umbrico_MinorWhite-TheBlackSun_NYPL-PictureCollection_IMG_9208-8x10-300dpi

Penelope Umbrico The Black Sun at the NYPL Picture Collection, 2015

We asked Penelope Umbrico to tell us about a picture that meant something to her, and why. Umbrico’s photocopy collages of solar eclipses from the New York Public Library picture collection can be seen in her exhibition Shallow Sun, on view at the Aldrich Contemporary Art Museum in Ridgefield, CT, through October 25.

 

 

I’ve been working with images from the New York Public Library picture collection on and off for the past 20 years. Searching this physical collection today is a very different exercise than it was when I started: there were few other ways to source images then. Now, the act of traveling to the library, slowly working through the paper folders, and choosing from this limited stock seems absurd, but it asks one to commit to an image and consider its physicality in a way that is impossible online.

Thinking about the gradual digitization of this picture collection, I was making collages with pictures of solar eclipses on the photocopier at the library when I found a reproduction of The Black Sun by Minor White. (The dynamic of the eclipse symbolizes, for me, the negation of natural light with that whose visibility is dependent on it; and the photocopier itself is an eclipser, with its light bleeding around the paper it scans.) Of course I knew of White’s photograph, but seeing it in this context seemed prophetic.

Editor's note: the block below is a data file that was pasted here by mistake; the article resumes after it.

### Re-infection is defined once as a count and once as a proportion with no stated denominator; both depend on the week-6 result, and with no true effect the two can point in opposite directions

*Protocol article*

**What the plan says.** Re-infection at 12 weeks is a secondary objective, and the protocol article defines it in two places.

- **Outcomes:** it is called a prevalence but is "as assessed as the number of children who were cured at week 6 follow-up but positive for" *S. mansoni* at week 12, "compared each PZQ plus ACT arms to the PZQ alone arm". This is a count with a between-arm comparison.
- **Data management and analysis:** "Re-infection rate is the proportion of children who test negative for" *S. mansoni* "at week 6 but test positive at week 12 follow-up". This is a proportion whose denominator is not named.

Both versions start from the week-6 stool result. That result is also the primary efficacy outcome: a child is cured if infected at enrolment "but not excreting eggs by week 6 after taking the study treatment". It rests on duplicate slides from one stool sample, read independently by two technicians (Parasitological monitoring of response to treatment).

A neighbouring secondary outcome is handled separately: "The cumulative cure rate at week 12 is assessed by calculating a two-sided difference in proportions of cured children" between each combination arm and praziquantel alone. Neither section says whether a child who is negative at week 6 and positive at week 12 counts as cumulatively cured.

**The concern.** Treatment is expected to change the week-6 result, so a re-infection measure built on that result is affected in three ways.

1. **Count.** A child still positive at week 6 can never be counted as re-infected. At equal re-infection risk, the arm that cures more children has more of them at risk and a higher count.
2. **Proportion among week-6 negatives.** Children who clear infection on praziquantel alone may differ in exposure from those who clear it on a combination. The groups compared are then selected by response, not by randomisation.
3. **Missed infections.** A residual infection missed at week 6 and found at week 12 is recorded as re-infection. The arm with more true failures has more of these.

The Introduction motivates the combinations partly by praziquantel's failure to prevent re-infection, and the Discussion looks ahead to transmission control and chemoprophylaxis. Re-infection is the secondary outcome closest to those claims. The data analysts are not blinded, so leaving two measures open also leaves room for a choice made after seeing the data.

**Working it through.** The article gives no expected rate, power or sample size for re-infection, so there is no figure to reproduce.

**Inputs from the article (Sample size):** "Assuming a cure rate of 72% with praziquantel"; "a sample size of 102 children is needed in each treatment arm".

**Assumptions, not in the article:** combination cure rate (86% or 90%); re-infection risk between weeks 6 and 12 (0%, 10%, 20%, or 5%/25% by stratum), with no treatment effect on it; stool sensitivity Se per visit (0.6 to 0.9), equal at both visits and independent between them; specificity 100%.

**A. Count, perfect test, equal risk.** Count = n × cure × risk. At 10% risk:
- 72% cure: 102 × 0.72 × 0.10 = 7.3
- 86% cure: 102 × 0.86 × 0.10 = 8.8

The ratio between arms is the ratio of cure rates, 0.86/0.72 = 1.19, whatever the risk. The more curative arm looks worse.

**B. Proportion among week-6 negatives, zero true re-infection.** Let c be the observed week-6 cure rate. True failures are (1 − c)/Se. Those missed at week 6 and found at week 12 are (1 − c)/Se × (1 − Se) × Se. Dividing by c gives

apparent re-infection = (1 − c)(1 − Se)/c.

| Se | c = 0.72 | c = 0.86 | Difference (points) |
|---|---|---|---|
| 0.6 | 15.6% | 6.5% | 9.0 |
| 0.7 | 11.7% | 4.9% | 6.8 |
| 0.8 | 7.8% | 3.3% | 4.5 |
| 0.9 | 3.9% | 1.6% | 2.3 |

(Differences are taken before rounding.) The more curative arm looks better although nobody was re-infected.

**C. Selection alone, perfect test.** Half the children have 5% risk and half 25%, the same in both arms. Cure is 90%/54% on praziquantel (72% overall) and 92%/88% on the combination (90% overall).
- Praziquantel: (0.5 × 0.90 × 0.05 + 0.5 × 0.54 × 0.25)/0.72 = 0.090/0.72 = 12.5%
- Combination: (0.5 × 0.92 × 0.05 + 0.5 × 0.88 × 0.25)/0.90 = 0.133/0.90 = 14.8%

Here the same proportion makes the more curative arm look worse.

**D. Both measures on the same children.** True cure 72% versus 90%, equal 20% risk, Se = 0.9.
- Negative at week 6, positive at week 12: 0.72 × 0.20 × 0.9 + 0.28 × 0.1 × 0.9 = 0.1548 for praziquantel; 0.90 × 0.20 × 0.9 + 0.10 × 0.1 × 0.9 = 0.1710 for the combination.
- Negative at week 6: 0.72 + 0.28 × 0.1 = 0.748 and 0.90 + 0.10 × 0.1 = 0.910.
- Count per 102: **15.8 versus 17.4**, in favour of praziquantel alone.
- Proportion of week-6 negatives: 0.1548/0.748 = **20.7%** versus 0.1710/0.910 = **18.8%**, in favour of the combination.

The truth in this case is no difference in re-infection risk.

It’s likely the sun is the most collectively photographed object in existence; and perhaps these photographs are the most collectively shared online. There are 27,933,667 images tagged “sunset” on Flickr today as I write – ironic, in contrast to the singularity of the actual sun and also because, as a digital image seen on a screen, the sun is not a light source. The screen is the light source: the sun is voided (and avoided). Minor White said of his photograph: “The sun is not fiery after all, but a dead planet. We on earth give it its light” – an oddly prescient statement when one considers the number of light-effect filters available in screen-based software and smartphone camera apps. In these filters, which often replicate the mistakes of analog photography, the role of light is inverted, as digital algorithms create light effects for the non-volumetric space inside a screen.